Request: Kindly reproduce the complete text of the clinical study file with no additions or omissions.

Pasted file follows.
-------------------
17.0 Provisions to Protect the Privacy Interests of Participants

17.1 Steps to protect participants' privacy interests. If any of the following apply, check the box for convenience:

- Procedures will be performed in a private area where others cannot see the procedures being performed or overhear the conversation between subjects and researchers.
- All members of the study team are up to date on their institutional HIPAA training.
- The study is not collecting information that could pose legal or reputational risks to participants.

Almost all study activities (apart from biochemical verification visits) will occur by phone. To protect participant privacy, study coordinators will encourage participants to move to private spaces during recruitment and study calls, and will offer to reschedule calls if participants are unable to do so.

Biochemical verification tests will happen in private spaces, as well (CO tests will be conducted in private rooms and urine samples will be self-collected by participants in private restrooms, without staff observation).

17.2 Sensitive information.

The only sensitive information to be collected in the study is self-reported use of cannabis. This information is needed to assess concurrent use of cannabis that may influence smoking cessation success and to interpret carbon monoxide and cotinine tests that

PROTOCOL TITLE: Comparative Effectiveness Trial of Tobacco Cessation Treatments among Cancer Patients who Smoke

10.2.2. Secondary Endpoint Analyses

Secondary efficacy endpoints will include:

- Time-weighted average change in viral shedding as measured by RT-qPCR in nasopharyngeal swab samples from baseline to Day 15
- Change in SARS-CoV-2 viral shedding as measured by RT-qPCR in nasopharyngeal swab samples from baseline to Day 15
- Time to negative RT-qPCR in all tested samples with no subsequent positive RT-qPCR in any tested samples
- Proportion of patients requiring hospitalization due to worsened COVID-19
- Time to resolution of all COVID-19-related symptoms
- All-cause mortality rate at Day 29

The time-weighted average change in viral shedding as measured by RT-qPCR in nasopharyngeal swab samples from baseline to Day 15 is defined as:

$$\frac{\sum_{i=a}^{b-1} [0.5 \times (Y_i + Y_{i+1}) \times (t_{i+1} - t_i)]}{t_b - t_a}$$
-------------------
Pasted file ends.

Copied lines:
17.0 Provisions to Protect the Privacy Interests of Participants

17.1 Steps to protect participants' privacy interests. If any of the following apply, check the box for convenience:

- Procedures will be performed in a private area where others cannot see the procedures being performed or overhear the conversation between subjects and researchers.
- All members of the study team are up to date on their institutional HIPAA training.
- The study is not collecting information that could pose legal or reputational risks to participants.

Almost all study activities (apart from biochemical verification visits) will occur by phone. To protect participant privacy, study coordinators will encourage participants to move to private spaces during recruitment and study calls, and will offer to reschedule calls if participants are unable to do so.

Biochemical verification tests will happen in private spaces, as well (CO tests will be conducted in private rooms and urine samples will be self-collected by participants in private restrooms, without staff observation).

17.2 Sensitive information.

The only sensitive information to be collected in the study is self-reported use of cannabis. This information is needed to assess concurrent use of cannabis that may influence smoking cessation success and to interpret carbon monoxide and cotinine tests that

PROTOCOL TITLE: Comparative Effectiveness Trial of Tobacco Cessation Treatments among Cancer Patients who Smoke

10.2.2. Secondary Endpoint Analyses

Secondary efficacy endpoints will include:

- Time-weighted average change in viral shedding as measured by RT-qPCR in nasopharyngeal swab samples from baseline to Day 15
- Change in SARS-CoV-2 viral shedding as measured by RT-qPCR in nasopharyngeal swab samples from baseline to Day 15
- Time to negative RT-qPCR in all tested samples with no subsequent positive RT-qPCR in any tested samples
- Proportion of patients requiring hospitalization due to worsened COVID-19
- Time to resolution of all COVID-19-related symptoms
- All-cause mortality rate at Day 29

The time-weighted average change in viral shedding as measured by RT-qPCR in nasopharyngeal swab samples from baseline to Day 15 is defined as:

$$\frac{\sum_{i=a}^{b-1} [0.5 \times (Y_i + Y_{i+1}) \times (t_{i+1} - t_i)]}{t_b - t_a}$$